Mutations in the human mitochondrial genome are implicated in neuromuscular diseases, metabolic defects and aging. There currently are no methods to successfully repair or compensate for these mutations, said study co-senior author Dr. Michael Teitell, a professor of pathology and laboratory medicine and a researcher with the Eli and Edythe Broad Center of Regenerative Medicine and Stem Cell Research at UCLA.
Between 1,000 and 4,000 children per year in the United States are born with a mitochondrial disease and up to one in 4,000 children in the U.S. will develop a mitochondrial disease by the age of 10, according to Mito Action, a nonprofit organization supporting research into mitochondrial diseases. In adults, many diseases of aging have been associated with defects of mitochondrial function, including diabetes, Parkinson’s disease, heart disease, stroke, Alzheimer’s disease and cancer.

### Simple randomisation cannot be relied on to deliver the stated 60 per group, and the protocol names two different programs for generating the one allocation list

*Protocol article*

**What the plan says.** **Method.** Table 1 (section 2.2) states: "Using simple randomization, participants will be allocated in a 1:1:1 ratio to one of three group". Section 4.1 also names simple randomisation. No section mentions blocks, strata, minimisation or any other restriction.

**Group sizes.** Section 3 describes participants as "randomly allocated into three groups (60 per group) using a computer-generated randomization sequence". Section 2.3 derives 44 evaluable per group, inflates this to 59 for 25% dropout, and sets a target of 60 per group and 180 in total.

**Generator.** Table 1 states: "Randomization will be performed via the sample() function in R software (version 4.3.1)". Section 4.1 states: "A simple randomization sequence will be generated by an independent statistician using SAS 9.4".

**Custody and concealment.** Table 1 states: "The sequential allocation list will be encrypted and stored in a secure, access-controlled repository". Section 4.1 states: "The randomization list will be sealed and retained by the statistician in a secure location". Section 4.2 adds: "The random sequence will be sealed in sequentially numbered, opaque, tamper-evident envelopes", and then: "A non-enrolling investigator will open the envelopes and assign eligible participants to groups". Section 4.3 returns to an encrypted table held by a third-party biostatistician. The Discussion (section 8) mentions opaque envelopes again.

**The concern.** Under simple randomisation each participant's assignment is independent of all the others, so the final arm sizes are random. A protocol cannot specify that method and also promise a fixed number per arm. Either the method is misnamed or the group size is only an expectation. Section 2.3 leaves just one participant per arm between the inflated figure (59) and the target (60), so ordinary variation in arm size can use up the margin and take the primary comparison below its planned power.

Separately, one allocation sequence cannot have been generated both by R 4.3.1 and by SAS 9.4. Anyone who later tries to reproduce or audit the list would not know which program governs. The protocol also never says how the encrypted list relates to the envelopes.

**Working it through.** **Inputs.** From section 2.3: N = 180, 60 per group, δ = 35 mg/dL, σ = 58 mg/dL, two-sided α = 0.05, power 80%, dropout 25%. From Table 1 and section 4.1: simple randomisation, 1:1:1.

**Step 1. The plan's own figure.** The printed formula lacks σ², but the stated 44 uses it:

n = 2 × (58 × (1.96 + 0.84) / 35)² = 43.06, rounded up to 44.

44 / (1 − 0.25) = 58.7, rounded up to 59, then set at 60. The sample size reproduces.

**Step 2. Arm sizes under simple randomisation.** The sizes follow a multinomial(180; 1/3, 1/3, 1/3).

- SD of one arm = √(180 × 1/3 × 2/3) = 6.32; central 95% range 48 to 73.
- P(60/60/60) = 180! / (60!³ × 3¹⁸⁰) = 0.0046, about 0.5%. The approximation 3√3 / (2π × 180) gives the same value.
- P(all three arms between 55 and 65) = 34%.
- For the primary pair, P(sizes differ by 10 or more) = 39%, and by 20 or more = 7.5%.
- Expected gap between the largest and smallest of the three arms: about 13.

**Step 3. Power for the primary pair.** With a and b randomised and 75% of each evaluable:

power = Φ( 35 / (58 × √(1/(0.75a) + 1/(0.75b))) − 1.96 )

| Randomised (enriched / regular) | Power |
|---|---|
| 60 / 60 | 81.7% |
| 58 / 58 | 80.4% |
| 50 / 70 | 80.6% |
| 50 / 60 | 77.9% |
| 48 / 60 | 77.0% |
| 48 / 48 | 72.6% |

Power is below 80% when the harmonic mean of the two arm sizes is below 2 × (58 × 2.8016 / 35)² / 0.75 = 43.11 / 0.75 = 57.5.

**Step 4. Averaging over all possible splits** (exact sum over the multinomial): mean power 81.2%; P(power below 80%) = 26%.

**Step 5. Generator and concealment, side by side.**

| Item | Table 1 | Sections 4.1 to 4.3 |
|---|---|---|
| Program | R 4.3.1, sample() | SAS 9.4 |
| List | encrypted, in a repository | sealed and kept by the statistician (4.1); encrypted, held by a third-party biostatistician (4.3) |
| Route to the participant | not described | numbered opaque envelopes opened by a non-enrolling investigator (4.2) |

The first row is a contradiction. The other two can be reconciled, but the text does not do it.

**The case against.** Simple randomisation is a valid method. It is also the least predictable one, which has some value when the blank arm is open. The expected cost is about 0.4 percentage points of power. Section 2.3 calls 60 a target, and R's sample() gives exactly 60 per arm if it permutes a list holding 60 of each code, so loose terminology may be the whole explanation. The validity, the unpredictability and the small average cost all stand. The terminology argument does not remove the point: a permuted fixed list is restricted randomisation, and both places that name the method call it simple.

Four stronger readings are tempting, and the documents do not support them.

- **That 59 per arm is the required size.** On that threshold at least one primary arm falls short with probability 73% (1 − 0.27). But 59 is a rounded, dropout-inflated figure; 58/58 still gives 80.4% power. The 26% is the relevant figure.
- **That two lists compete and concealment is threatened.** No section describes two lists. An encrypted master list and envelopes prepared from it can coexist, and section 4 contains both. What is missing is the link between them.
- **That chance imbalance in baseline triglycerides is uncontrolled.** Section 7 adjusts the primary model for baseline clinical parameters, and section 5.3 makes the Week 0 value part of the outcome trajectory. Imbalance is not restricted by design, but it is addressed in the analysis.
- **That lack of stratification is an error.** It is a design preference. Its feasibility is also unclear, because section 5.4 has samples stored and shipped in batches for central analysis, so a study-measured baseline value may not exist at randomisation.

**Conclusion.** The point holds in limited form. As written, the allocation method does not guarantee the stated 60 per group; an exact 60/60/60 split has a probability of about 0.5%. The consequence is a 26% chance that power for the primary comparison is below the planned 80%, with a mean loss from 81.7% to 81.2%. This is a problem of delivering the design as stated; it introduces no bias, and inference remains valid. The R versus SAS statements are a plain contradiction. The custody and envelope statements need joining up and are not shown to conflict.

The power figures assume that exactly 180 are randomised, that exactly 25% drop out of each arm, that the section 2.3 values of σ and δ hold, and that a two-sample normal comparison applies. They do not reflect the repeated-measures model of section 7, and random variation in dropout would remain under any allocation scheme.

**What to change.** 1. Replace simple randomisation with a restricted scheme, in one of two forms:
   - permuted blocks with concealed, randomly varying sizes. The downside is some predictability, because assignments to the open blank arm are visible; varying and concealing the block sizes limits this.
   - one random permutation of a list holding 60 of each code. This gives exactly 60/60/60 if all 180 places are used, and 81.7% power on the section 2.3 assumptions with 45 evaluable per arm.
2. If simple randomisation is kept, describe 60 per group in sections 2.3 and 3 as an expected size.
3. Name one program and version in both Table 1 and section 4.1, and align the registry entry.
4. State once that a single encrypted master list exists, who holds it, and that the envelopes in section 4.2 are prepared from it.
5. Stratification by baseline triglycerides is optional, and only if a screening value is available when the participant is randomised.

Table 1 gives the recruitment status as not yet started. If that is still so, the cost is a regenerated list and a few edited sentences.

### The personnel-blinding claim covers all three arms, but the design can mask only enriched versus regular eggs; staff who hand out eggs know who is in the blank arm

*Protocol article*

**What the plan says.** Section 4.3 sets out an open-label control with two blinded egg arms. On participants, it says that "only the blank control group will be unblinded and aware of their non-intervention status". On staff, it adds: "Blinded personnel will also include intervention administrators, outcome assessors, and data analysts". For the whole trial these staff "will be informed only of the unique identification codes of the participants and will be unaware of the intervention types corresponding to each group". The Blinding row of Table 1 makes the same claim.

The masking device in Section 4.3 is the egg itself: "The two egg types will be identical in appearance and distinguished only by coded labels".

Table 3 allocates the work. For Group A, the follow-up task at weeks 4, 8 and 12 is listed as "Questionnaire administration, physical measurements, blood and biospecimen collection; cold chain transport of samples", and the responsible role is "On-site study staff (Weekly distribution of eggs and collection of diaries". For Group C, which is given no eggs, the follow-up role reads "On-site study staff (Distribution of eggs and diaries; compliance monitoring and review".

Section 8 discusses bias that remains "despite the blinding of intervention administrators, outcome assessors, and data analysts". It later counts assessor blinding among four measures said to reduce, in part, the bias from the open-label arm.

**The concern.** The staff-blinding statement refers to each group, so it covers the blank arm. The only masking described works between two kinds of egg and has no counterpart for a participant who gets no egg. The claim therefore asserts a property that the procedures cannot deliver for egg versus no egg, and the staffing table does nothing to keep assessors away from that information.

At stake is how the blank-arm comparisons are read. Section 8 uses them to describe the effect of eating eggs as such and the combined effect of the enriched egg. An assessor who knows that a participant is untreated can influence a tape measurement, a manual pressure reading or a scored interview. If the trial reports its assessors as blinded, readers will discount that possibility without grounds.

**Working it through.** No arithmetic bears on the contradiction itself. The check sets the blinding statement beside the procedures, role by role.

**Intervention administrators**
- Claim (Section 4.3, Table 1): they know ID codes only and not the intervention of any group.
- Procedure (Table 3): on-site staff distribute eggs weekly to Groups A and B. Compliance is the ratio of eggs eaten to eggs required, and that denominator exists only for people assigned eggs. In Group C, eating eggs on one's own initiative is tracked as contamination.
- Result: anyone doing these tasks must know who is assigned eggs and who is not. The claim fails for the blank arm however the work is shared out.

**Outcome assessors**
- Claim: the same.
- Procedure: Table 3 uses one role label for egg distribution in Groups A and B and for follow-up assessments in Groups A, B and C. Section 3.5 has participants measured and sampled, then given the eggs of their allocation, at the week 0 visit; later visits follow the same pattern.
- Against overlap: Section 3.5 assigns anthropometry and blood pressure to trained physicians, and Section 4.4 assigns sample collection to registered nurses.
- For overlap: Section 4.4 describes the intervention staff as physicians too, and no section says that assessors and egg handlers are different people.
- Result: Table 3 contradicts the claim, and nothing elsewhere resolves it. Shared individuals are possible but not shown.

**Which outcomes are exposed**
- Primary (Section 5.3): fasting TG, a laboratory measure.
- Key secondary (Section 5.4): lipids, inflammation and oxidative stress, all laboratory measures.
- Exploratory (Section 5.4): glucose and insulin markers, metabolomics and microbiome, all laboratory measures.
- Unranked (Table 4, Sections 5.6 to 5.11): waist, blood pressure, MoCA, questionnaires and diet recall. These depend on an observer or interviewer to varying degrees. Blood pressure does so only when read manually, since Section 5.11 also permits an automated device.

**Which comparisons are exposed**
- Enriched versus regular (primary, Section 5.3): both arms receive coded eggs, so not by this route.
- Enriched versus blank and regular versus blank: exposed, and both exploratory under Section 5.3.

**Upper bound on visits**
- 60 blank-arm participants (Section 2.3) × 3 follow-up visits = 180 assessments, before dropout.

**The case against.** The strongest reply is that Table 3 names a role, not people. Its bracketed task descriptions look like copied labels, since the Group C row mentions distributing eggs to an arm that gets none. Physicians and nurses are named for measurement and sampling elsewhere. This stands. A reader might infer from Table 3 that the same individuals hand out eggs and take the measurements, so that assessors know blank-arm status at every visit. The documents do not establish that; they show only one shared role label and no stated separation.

“I think this is a finding that could change the field,” Teitell said. “We’ve been looking to do this for a long time and we had a very reasoned approach, but some key steps were missing. Now we have developed this method and the next step is to show that what we can do in human cell lines with mutant mitochondria can translate into animal models and, ultimately, into humans.”
The study appears today in the peer-reviewed journal Proceedings of the National Academy of Sciences.
The current study builds on previous work published in 2010 in the peer-reviewed journal Cell, in which Teitell, Carla Koehler, a professor of chemistry and biochemistry and a Broad stem cell research center scientist, and their team uncovered a role for an essential protein that acts to shuttle RNA into the mitochondria, the energy-producing “power plant” of a cell.